Preparing a Home for Resale
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Published: Wed, 26 Jul 2017
While staging a home or apartment is technically optional during the selling process, it really shouldn’t be. The home you’re trying to sell is the same as any other commodity: it needs to be marketed. It should be made appealing to the type of person you are trying to sell it to, and if you skimp on this step, you run the risk of ending up with less than your asking price or dealing with a longer marketing period. If you’re an investor who makes a living flipping houses, these risks aren’t worth the time you’d save skipping the staging.
When you stage a house, what you’re really doing it setting it up so that the prospective buyer, when viewing the outside and walking through the home, can see themselves living there. You want them to walk in and think that this is the perfect place for them, to start imagining how they’ll decorate this room, or where they’ll put that furniture, or the lovely dinner parties they’ll have in the kitchen. Staging is the way realtors accomplish this.
The definition of staging is evident in the word itself: it’s like setting the stage for a play. Everything should be intentional, pleasing to the eye, unoffensive or obtrusive. You want it to appeal to the type of person you would like to sell it to, and if you’re just trying to flip the house, chances are you want it to appeal to many different types of people. There are several ways that realtors stage houses.
Deep clean the house: Possibly the most important step, if not the easiest, is to deep clean the entire house. You want the walls to sparkle, the floors to shine, everything down to the grout should be scrubbed. There shouldn’t be dust anywhere, and windows should be gleaming. You want the prospective buyer to walk through and see the house itself and all it has to offer, not the dust on the air vents or the smudges on the fridge. You’re trying to sell something, and while buyers obviously know that the house has been lived in, it’s not brand new, you want them to feel like it was made just for them.
Declutter: Almost as important as scrubbing the house is decluttering it. Clear counters, tidy bookshelves, and open floor space all serve to open up the house and make it welcoming, while at the same time leaving space for the buyer to invisage their own belongings in the house. If the house is full of nothing but personal knick-knacks, it doesn’t allow room for the buyer’s imagination. It also detracts from the feature your house has to offer. A buyer is less likely to be excited about the bult-in bookshelves in the children’s room if the shelves are covered in toys scattered haphazardly around.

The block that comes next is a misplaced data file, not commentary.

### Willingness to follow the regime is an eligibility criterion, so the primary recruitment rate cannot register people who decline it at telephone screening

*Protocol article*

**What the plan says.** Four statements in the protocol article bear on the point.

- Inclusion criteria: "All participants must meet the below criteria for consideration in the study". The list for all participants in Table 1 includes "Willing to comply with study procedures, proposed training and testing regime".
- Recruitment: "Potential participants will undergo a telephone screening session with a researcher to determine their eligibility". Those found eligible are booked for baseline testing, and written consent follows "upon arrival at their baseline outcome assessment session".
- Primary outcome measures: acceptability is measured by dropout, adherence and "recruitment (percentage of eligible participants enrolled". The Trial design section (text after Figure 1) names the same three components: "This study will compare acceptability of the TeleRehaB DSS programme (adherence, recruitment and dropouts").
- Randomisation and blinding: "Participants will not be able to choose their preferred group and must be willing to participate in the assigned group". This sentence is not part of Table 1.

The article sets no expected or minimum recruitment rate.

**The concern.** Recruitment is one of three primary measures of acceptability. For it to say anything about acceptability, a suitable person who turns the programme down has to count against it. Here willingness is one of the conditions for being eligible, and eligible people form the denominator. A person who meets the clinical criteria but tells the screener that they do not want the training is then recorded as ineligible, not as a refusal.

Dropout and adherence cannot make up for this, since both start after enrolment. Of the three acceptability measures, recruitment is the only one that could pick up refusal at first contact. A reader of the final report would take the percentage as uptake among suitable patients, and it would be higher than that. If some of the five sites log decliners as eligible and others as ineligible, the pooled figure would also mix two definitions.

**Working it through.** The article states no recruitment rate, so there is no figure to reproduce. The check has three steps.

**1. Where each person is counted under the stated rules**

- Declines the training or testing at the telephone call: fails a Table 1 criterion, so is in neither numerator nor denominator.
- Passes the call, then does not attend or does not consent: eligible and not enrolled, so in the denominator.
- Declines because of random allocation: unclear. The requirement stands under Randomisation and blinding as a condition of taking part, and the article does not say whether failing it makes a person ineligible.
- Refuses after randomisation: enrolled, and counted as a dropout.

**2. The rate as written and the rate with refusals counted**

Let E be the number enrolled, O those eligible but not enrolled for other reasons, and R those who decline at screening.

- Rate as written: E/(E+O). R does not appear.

Clutter also makes it seem like the house doesn’t have enough storage space. After all, if there is space for all of these things to be stored out of sight, why aren’t they? Also important to note is that buyers will likely be interested in seeing cabinets and closet spaces, so tossing everything into a closet may not be the best solution. Often an outside storage unit will come into play, or a kind friend or family member’s garage.
Make it smell nice: A buyer shouldn’t walk into your home and smell your pets, or last night’s dinner, or laundry. These things, as well as kids, a mildewy bathroom, and garbage disposals can all contribute to a less-than-attractive home smell that you may not even notice. The sense of smell is very closely linked to memory, and when a buyer is later trying to decide between properties, their memory of your home will likely be swayed by the type of scent it had.
There are easy ways to ensure that these memories are good ones. Coating an apple in cinnamon and baking it in the oven gives off a homey vibe reminiscent of the holiday season, which many find to be comforting and warming. Other methods are to pop a tray of slice and bake cookies in the oven, burn a vanilla scented candle, or put a pot of water on to boil with a homemade potpourri of lemon slices, cinnamon sticks, and other aromatics.
Another good tip is to put pieces of lemon into the garbage disposal to help get rid of food odors. You could use disinfectant and scented sprays to rid your home of unwanted odors, but often they leave a more industrial, artificial scent behind, while the tips listed above serve to make the house feel more homey, which is, after all, what staging is about.
If you smoke in the home, try to limit yourself to smoking outside. Making sure all fabrics are freshly washed before an open house also helps to keep the home smelling fresh, as well as ensuring the carpets are clean, though that’s a step that should be taken care of when deep cleaning the house.
Maximize curb appeal: This may be something you’ve heard over and over on home decorating shows, but the truth is it’s actually very important. Many prospective buyers will drive by a house before ever deciding to do tour or attend an open house, and often they make their decision based solely on how appealing the outside of the house is. Make sure your home makes a good first impression by taking care of the following: